Recent Posts




Industrial restructuring, plant closure and public policy: 10 dying US industries

Posted: April 3rd, 2011, by Dr. Raul Pacheco-Vega

Firm death, plant closure and the geography of industry decline are all topics that may not be perceived as very interesting in some fields of academic inquiry. I have conducted empirical, on-the-ground research on how leather tanneries and footwear manufacturers deal with changes in their macroeconomic environment, shifts in consumer preferences and technological change, as well as rezoning and land use policies, and stricter environmental regulation.

Synchronous motor for reactive power compensation

Photo credit: LHOON on Flickr

Economic geography and public policy intersect at several stages. One of the most important, and often forgotten, is the design of policy options that counter negative societal impacts of industrial decline. I recently came across an article (thanks to Derek K. Miller for sharing it) on 10 dying US industries. I’ve been puzzled about the geography of plant closure for a solid decade now.

In the NPR article list, technological change is seen as the culprit of some of the listed industries’ decline. But there is really very little analytical work. Even in the actual report. I will admit I was minorly surprised to see that the report on which the NPR article is based lists ZERO academic references to any of the scholarly work that abounds on US industry decline. Not even citations or links to the more recent work published by Richard Florida (who is looking now at new types of non-traditional industry). This report gives me ‘a teachable moment’ – in my teaching, I demand from my students to cite scholarly work and not only journalistic accounts (which can be valuable). Moreover, when looking at public policy issues, they have to explore them for a multiplicity of disciplinary views and perspectives.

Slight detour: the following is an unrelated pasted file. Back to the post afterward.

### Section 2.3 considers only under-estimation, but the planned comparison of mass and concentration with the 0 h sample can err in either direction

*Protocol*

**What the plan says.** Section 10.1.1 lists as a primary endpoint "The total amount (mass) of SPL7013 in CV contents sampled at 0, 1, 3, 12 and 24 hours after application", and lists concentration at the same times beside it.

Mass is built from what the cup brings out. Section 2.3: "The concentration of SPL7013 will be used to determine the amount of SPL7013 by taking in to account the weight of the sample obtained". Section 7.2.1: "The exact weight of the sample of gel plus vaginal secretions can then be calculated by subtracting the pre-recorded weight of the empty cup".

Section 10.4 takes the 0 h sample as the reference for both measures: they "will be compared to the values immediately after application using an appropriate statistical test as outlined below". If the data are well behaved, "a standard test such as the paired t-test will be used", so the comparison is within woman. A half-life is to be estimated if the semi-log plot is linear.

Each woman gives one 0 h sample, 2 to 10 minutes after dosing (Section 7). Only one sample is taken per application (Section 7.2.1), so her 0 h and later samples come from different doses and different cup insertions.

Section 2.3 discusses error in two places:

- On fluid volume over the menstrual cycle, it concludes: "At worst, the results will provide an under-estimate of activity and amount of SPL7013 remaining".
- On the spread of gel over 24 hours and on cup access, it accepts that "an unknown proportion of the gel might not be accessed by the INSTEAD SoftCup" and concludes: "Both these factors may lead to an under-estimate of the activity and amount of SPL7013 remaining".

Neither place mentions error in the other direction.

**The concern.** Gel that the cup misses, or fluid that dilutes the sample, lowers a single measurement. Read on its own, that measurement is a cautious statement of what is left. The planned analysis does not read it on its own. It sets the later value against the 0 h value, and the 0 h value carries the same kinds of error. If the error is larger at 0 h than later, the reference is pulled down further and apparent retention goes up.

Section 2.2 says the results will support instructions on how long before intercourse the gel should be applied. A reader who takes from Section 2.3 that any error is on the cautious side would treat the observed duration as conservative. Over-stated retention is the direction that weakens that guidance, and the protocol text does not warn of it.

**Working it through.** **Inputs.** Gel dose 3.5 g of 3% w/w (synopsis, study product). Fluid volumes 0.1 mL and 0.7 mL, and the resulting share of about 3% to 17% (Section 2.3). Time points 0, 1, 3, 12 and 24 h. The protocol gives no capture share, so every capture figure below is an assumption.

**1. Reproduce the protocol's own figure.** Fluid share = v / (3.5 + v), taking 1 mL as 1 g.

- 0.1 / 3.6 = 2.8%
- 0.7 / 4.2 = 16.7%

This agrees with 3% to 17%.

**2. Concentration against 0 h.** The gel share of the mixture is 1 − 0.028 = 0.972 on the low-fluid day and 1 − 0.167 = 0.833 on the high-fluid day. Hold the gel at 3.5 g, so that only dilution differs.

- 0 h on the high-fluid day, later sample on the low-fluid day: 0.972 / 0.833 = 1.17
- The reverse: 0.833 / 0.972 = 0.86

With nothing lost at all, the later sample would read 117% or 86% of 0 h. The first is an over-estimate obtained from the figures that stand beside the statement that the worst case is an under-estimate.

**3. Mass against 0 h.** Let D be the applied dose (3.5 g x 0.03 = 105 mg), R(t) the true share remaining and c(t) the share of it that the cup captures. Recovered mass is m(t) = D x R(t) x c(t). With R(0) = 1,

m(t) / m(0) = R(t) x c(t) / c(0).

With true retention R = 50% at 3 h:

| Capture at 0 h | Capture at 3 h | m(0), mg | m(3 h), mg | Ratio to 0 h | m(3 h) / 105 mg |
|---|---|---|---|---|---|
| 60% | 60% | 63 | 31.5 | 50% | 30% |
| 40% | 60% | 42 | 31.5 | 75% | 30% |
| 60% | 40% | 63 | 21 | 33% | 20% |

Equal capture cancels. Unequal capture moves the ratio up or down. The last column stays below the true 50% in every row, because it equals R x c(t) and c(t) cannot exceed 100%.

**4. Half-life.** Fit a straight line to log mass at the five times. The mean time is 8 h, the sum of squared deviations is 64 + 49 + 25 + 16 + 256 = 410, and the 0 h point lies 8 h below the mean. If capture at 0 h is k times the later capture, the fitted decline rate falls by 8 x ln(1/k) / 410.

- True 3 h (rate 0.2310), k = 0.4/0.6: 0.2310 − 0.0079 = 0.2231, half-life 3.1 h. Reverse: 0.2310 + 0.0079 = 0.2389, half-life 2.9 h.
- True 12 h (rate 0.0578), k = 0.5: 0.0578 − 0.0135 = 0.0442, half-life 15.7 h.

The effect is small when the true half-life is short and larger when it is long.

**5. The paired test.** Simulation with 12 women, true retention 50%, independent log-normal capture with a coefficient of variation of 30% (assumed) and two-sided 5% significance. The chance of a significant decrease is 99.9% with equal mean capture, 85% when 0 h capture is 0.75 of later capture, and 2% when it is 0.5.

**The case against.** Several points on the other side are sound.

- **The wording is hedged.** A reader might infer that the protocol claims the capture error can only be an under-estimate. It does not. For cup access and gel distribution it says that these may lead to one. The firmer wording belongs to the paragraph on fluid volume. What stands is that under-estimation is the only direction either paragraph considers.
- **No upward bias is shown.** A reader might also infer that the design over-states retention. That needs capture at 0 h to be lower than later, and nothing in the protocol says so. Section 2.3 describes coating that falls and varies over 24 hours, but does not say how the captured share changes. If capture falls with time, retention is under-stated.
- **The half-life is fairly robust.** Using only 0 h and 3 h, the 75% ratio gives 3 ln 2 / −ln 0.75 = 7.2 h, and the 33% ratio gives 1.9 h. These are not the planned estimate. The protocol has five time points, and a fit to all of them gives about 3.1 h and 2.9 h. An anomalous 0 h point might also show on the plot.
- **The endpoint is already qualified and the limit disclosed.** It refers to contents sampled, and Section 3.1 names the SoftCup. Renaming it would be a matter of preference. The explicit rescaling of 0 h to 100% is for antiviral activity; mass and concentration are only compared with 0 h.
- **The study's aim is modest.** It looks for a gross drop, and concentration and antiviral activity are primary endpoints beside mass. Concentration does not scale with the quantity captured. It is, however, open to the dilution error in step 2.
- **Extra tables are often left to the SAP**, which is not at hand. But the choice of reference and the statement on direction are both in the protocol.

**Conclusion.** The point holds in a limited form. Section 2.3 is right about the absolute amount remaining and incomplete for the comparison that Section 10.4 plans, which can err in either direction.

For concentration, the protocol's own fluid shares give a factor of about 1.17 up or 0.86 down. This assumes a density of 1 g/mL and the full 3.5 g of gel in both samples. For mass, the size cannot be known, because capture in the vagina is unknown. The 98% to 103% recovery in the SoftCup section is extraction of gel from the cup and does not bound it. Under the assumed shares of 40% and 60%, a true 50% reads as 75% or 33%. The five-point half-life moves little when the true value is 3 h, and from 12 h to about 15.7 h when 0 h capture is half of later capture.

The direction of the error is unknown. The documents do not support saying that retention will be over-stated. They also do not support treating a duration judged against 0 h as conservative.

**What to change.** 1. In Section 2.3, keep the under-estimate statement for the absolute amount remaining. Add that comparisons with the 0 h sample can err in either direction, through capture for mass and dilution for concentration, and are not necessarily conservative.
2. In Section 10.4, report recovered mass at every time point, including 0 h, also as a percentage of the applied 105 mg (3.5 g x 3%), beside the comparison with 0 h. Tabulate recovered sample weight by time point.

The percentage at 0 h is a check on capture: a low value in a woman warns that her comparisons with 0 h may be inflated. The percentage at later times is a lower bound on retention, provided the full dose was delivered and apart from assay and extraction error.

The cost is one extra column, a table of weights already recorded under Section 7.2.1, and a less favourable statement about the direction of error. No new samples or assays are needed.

One of the groups in my Public Policy class is exploring the issue of industrial restructuring, plant decline and public policy. I am really looking forward to seeing what policy options they came up with. More importantly, because the often forgotten reality about scholarly research on the geography of industrial decline is that we may be able to learn from industry failure to strengthen other industries or change strategies and build better public policies for regional economic development.

Canada Water Week

Posted: March 14th, 2011, by Dr. Raul Pacheco-Vega

While not the entirety of POLI 350A Public Policy is devoted to environmental policy issues, water governance is one of those policy areas that crosses over many other issue areas. Plus, is one of the areas of research that I work on. Thus, it is fitting that I highlight the first-ever Canada Water Week, which takes place from March 14th through the 22nd. March 22nd is World Water Day, and the Canada Water Week website has a number of social networking outlets implemented so as to spread the word about good water use, consumption and management. Worth checking out.

Greenest City Camp March 5th, 2011

Posted: February 23rd, 2011, by Dr. Raul Pacheco-Vega

On Thursday February 24th, Olive Dempsey, Amanda Mitchell and Councillor Andrea Reimer from the City of Vancouver (and the Greenest City team) will talk to us about policy issues within the Greenest City file (but obviously we will be able to discuss the larger policy implications of these issues). Furthermore, I want to call your attention to Greenest City Camp which will take place on March 5th, 2011. If you have the time to attend you should consider doing so!

Evidence-based health policy in the United Kingdom

Posted: February 12th, 2011, by Dr. Raul Pacheco-Vega

I just read about how the UK’s ‘evidence-based’ health policy is coming under scrutiny and criticism. Check this post from Boing Boing. Given how much emphasis I have placed on empirical evidence, this post is particularly relevant to our in-class discussions.

Collective action in Canadian Public Policy through an evolutionary theory lens

Posted: February 8th, 2011, by Dr. Raul Pacheco-Vega

As indicated in today’s class, here is the text of the assignment for before class on Thursday, February 10th, 2011.

Pick a Canadian policy issue where you see the need for self-organization (examples):